Similan Island No. 7: East Of Eden
East of Eden is located on the Eastern side of Island No. 7, and is another one of the most noteworthy and famous in the Similans. In fact, East of Eden was once described as an underwater “Garden of Eden” which is where the name came from many years ago. In addition, you will find one of the highlights is Ruan Gluay-Mai rock. This is a large Coral Bommy similar to those also found on Anita’s Reef.
East of Eden is also famous for the huge Giant Moray Eel that lived under the table coral at 14m in the middle of the dive site. “Someone”, who will remain nameless, had been feeding a particular Giant Moray daily with sausages and also petting and stroking it. However, in April 2005, while doing the same thing again, showing off to customers, it seems like the Moray probably mistook the divers thumb to be a sausage. So, while he was hand feeding it, the Moray lunged and bit the thumb clean off. And if you wondered, yes you can scream underwater.
Because, of this and many other reasons, we recommend you should NEVER feed marine life: especially not a Giant Moray Eel!
Dive Site Closed
Regrettably this dive site was closed to divers and also snorkelers at the beginning of 2011. This was primarily due to an increase in water temperature the previous summer and the damage done to some of the hard corals. And although the water temperature has now returned to normal, the dive site remains closed.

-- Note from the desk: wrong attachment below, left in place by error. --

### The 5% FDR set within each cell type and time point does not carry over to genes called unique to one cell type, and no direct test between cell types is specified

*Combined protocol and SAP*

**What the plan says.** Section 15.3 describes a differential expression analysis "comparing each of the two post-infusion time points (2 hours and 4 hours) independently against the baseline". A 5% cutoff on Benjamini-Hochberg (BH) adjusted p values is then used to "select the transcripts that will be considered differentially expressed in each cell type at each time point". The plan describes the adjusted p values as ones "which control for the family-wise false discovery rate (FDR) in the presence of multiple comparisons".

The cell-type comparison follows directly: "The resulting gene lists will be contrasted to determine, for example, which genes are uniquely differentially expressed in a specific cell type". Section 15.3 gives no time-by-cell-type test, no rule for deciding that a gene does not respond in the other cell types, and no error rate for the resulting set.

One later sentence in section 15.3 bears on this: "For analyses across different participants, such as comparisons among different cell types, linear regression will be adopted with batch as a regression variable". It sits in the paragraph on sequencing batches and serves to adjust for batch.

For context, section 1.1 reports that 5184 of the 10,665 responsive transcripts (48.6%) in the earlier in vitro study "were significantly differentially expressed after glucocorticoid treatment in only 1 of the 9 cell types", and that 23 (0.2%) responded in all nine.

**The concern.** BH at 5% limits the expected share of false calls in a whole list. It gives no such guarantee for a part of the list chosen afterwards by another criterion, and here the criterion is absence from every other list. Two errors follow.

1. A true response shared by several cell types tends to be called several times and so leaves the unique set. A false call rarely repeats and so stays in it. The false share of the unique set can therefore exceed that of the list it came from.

If you wish to dive Phuket and refresh your knowledge and skills a bit and get into Dive Mode before you head to the Similans. Please let us as know as we put you on one of our Phuket scuba diving Day Trips.
Consequently at the time of writing we do not know yet when East of Eden will finally re-open ...
East of Eden Dive Site is currently closed
We regret to say that as of mid 2017 East of Eden remains closed. Because, as mentioned, there was some damage sustained by the increase in water temperature. Finally, on a higher note, the Corals are recovering and we still hope that one day East of Eden will therefore be open to scuba divers once again.